Tuesday, April 9, 2013
Professor and the Housekeeper by Yoko Ogawa was originally written in Japanese but has been translated into English. I for one, am glad that so many Japanese novels are being translated into English. I have always wanted to read Japanese novels but I don't know how to read Japanese.
'He is a brilliant math Professor with a peculiar problem—ever since a traumatic head injury, he has lived with only eighty minutes of short-term memory.
She is an astute young Housekeeper—with a ten-year-old son—who is hired to care for the Professor.
And every morning, as the Professor and the Housekeeper are introduced to each other anew, a strange and beautiful relationship blossoms between them. Though he cannot hold memories for long (his brain is like a tape that begins to erase itself every eighty minutes), the Professor's mind is still alive with elegant equations from the past. And the numbers, in all of their articulate order, reveal a sheltering and poetic world to both the Housekeeper and her young son. The Professor is capable of discovering connections between the simplest of quantities—like the Housekeeper's shoe size—and the universe at large, drawing their lives ever closer and more profoundly together, even as his memory slips away.' (amazon.com)
The synopsis on the back of the book that I have reads a bit differently. The one line that attracted me to the book was the last line of the synopsis. 'With each new equation, three lost souls forge an affection more mysterious than imaginary numbers, and a bond that runs deeper than memory'. I wondered, is it possible for a bond to run deeper than memories? Aren't bonds built on memories? I was intrigued so I wanted to read this novel.
This novel is not a romance novel, in fact I don't think it fits neatly into any genre. In some parts, when the professor lectures about mathematics, it can actually seem like you're reading a non-fiction book. In other parts, the story is quite tender, a human drama.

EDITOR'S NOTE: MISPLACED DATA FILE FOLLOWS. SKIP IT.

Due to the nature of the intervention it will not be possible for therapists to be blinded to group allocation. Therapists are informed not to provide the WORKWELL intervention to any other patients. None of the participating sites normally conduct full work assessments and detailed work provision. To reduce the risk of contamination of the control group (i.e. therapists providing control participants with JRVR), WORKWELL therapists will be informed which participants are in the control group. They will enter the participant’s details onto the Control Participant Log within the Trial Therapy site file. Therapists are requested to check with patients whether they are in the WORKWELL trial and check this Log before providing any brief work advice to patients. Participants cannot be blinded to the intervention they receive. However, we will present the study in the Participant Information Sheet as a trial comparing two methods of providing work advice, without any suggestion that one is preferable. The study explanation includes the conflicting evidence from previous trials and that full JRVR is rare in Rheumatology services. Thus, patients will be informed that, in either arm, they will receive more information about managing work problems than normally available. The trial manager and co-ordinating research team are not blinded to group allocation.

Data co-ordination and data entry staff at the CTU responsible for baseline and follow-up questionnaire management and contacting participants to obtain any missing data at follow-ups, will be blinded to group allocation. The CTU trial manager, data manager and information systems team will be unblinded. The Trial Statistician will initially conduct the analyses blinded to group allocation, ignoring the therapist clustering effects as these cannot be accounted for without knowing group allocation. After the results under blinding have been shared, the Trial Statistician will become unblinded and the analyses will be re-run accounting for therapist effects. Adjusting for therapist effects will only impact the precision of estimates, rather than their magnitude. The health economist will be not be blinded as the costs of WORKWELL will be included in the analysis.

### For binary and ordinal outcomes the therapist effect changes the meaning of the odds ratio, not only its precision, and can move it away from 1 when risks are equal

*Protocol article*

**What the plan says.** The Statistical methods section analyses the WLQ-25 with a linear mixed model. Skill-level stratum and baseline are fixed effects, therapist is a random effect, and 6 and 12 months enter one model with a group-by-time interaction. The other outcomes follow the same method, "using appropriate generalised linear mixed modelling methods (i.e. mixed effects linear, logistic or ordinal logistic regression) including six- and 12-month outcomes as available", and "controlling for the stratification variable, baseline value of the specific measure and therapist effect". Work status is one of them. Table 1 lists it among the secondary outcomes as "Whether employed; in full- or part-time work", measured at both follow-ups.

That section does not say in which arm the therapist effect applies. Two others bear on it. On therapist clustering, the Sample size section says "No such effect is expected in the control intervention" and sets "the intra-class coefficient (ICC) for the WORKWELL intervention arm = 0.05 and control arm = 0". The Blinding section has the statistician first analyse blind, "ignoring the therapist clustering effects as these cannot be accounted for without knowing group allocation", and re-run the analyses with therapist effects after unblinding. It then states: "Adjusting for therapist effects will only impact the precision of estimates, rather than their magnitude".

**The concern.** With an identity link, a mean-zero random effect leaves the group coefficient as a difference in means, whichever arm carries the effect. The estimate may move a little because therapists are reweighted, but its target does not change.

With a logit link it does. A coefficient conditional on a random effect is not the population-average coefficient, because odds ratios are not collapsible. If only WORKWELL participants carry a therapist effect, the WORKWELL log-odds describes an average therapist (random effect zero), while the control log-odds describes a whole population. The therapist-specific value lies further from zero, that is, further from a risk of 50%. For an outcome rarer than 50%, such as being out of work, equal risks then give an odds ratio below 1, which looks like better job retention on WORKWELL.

Gentle and touching are good words to describe this book. The language is extremely simple but very beautiful and brings about the story and emotions in the book very clearly. Yoko Ogawa's writing style is an asset to this novel.
The story revolves around the housekeeper, her son 'Root' (because his head looks like a square root) and the sixty-four year old retired mathematics professor, who has only eightly minutes of memory. Even though this is quite a disturbing condition, in the story it seems just normal.
Throughout the story, the housekeeper, her son and the professor become closer through mathematics, such as when the professor describes the relationship between the housekeeper's birthday and his watch (they are amicable numbers). The housekeeper feels that there is a 'connection' between them through these numbers. The professor also acts as a grandfather-sort-of figure for her son Root.
I thought that the story was very simple and beautiful. The book is pretty thin compared to the standard length of novels.
I would recommend this book for those interested in deep and profound books, with simple language (like the Little prince).
Interesting characters and realistic relationship building
Makes mathematics seem like a language and relationships between numbers like poetry
Even though it was a gentle story, it lacks a bit of emotion. I never even came close to crying.
Posted by bestcritic at 6:06 AM